by Jack Russillo
Work on the long-awaited RapidRide R Line that will one day replace the Route 7 bus will be paused indefinitely, King County Metro has decided over the past several months. The halt comes after the King County Council’s vote on the 2021-2022 proposed budget last month. An online public town hall tomorrow, Dec. 4, will provide more updates and allow community members to ask questions about the project’s suspension.
Continue reading King County Metro to Pause Work on RapidRide R Line Expansion Indefinitely Due to COVID-19-Related Budget Shortfalls
by M. Anthony Davis
Last night, Seattle Arts & Lectures in partnership with the Central District Forum for Arts & Ideas hosted a virtual lecture with Kimberly Drew and Jenna Wortham to promote their co-edited new book Black Futures.
The lecture itself was a robust conversation about the writers’ journey curating this eclectic anthology and their experiences stepping into the realm of being editors for the first time. As a writer myself, it was especially interesting to hear about the dynamics of being on the opposite side of pressing due dates and having to tackle tasks like heavy cuts to pieces submitted by contributors.
Continue reading ‘Black Futures’: A Timeless Capture of What It Means to Be Black and Alive
by Jasmine M. Pulido
In the 2020 presidential election, Trump won the second-highest number of votes by any U.S. presidential candidate in history. Though he still ended up losing the race, this number is nothing to sneeze at. I heard a general outcry of surprise and shock at these statistics, at how close this country was to a second Trump term, particularly from my white progressive liberal peers here in Seattle.
Continue reading OPINION: The Acceptance
But why are people still so surprised?
by Erica C. Barnett
(This article originally appeared on PubliCola and has been reprinted under an agreement.)
The King County Regional Homelessness Authority (RHA) held a previously unscheduled meeting of its implementation board last night to discuss how to respond to a City of Renton proposal that would shut down a shelter run by the Downtown Emergency Service Center (DESC) at the Red Lion hotel in Renton. The legislation would also ban most, if not all, homeless shelters from the city.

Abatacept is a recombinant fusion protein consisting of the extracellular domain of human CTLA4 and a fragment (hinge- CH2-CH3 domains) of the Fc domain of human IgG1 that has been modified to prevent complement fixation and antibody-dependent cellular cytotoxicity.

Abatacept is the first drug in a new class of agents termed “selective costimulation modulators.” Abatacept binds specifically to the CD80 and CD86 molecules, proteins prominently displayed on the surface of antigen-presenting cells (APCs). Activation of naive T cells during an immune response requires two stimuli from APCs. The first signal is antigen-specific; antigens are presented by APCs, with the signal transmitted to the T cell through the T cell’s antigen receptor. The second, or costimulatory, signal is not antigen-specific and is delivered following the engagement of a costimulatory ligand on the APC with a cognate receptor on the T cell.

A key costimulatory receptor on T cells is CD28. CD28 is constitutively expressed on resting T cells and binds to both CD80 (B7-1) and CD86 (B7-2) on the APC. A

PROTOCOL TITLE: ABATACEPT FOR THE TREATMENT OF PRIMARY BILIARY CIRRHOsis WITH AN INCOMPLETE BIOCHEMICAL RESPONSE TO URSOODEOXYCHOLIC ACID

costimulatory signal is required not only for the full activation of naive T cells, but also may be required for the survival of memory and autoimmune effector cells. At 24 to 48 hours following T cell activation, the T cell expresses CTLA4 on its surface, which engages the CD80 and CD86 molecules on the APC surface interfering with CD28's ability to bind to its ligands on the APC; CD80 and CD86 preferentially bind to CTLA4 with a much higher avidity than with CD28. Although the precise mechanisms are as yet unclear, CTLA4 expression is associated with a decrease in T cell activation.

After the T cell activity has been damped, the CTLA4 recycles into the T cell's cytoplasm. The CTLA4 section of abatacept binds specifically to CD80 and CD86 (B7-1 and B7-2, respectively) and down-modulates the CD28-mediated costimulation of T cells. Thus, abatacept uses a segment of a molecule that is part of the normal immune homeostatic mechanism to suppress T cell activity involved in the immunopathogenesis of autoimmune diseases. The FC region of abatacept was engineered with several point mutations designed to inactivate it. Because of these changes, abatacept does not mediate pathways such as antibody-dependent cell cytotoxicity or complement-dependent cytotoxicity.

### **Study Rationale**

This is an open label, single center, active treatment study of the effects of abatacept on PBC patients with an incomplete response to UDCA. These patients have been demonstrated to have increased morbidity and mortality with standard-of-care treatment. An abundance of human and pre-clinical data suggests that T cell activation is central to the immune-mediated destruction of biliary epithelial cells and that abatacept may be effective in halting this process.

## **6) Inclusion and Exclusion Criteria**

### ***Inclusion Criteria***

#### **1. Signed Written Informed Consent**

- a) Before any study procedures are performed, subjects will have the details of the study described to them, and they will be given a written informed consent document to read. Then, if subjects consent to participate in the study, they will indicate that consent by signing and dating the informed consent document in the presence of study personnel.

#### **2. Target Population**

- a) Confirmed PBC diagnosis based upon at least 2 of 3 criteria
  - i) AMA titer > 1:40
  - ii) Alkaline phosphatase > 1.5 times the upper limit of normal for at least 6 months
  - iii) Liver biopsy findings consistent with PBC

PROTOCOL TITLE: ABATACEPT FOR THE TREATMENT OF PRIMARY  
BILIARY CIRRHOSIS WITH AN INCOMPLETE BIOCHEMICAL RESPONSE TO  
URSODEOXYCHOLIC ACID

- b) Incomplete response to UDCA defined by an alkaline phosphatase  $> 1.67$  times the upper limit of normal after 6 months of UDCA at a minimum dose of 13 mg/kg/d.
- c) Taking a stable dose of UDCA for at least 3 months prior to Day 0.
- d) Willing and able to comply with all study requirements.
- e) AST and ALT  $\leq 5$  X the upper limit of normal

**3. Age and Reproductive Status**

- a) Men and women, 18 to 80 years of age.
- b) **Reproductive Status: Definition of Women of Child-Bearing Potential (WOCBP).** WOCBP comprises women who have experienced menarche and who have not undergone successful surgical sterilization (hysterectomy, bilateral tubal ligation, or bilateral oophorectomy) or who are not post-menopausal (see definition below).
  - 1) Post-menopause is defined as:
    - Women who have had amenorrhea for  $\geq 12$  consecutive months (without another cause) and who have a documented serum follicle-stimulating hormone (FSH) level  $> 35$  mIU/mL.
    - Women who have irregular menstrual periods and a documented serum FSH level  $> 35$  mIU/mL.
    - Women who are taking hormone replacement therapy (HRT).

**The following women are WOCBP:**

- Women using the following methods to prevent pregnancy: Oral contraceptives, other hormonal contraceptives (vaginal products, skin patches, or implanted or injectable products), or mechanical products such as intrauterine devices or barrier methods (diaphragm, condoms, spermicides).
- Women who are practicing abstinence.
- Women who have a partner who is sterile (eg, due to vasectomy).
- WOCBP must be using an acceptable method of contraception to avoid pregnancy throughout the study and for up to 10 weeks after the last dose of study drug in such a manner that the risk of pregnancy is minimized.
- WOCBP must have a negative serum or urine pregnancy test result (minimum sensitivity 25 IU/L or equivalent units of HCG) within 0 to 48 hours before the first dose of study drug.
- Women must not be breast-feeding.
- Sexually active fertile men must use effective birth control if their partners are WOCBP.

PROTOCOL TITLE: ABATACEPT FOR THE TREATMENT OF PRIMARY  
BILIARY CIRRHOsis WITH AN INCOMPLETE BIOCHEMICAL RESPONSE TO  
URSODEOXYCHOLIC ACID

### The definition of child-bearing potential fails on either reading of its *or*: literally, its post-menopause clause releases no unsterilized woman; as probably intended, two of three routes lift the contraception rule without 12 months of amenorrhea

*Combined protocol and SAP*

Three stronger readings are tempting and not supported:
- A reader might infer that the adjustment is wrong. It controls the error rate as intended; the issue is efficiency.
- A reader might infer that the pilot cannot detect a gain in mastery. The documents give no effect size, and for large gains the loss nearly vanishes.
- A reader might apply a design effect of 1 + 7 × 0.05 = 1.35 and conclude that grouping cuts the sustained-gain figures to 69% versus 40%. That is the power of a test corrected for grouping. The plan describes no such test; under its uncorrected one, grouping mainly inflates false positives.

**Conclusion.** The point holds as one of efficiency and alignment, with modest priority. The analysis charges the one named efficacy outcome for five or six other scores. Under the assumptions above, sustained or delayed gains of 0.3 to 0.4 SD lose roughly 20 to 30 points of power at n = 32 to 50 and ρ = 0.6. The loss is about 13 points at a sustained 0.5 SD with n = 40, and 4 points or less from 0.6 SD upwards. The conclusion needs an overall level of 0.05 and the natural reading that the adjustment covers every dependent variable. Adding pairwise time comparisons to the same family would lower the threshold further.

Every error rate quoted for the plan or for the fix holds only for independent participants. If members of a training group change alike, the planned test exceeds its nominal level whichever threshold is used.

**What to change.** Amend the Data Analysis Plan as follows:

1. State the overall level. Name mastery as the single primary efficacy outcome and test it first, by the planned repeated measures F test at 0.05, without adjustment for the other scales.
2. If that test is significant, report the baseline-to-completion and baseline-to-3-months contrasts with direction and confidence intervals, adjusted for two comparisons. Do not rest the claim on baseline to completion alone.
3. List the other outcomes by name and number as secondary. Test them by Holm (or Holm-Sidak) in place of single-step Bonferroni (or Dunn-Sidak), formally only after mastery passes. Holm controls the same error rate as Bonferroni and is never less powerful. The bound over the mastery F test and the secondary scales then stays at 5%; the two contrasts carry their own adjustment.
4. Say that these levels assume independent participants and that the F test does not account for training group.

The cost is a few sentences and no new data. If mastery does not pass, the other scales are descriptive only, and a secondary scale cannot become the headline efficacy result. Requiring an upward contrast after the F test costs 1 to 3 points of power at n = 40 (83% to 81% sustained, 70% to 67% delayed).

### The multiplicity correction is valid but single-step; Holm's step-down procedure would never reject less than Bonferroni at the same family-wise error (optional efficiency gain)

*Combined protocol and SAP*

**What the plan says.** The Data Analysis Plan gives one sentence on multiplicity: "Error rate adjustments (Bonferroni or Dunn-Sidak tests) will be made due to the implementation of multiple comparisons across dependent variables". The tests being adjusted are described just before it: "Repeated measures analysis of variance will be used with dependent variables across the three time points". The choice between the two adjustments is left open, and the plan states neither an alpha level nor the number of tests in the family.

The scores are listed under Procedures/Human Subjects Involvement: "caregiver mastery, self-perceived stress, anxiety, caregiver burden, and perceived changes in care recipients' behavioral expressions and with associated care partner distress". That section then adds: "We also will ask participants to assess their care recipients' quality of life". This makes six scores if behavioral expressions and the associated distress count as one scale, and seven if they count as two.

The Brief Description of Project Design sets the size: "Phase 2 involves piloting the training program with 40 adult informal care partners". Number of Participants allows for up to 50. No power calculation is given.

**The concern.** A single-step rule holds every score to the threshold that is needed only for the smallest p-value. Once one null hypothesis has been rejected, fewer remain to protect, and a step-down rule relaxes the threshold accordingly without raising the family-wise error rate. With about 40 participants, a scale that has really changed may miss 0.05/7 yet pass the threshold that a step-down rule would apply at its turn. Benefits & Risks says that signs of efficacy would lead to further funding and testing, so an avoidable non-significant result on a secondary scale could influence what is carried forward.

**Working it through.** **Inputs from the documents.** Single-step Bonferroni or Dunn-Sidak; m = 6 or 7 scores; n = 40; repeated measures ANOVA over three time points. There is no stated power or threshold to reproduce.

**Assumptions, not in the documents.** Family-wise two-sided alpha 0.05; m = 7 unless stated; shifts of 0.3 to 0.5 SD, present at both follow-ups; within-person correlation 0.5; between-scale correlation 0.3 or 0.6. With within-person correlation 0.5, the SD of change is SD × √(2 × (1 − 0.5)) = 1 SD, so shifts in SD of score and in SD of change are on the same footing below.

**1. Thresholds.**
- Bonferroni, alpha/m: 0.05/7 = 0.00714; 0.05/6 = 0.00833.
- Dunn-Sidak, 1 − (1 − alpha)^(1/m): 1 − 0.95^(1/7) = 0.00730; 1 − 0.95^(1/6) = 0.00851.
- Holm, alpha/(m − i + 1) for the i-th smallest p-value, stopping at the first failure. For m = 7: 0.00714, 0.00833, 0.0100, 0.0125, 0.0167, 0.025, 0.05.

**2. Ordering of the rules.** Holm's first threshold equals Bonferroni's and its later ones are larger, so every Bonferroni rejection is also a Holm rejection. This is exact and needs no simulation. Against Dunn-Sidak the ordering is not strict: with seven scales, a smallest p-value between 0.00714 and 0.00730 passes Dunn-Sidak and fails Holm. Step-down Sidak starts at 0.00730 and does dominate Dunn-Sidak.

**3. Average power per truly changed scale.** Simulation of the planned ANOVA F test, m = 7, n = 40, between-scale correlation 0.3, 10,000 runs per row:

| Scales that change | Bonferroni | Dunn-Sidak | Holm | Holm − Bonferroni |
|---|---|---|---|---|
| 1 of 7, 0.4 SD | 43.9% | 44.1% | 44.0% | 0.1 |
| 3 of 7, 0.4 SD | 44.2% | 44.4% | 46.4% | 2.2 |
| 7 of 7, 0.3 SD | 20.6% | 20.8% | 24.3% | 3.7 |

Continue reading Homelessness Authority Weighs in on Battle Over Future of Renton Shelter (and Shelters in Renton)
by Jasmine J Mahmoud
Election anxiety marked my beginning of last month. Like many others, I grew fixated on the results trickling in state by state, county by county, block by block across the week. That first November week felt endless, for lack of sleep and newly emerging, quickly chronic, routines. At midnight, and 3 a.m., and 5 a.m., I refreshed electoral maps of Georgia and Pennsylvania. With daylight, I watched television news on mute, while working on my laptop. At all hours, the buzz of “breaking news” kept my body on alert. When Joe Biden and Kamala Harris were finally confirmed on November 7, unfamiliar feelings of relief and elation emerged, nevertheless battling existing currents of anxiety and dread. Last week, I ate Thanksgiving dinner with my partner, thinking about the atrocities hidden by that holiday including stolen Indigenous land.
Continue reading ‘Black and Center’ — Collaboration, Color, and Care
by Carolyn Bick
An older man whom neighbors say is a veteran with post-traumatic stress disorder is said to be recuperating at home, after a Seattle Police Department officer pepper sprayed and then pulled him to the ground, during a protest in Capitol Hill on the evening of Nov. 27. Posts on Twitter say that the man was trying to speak to the officers about how their actions and use of a loudspeaker were triggering for him.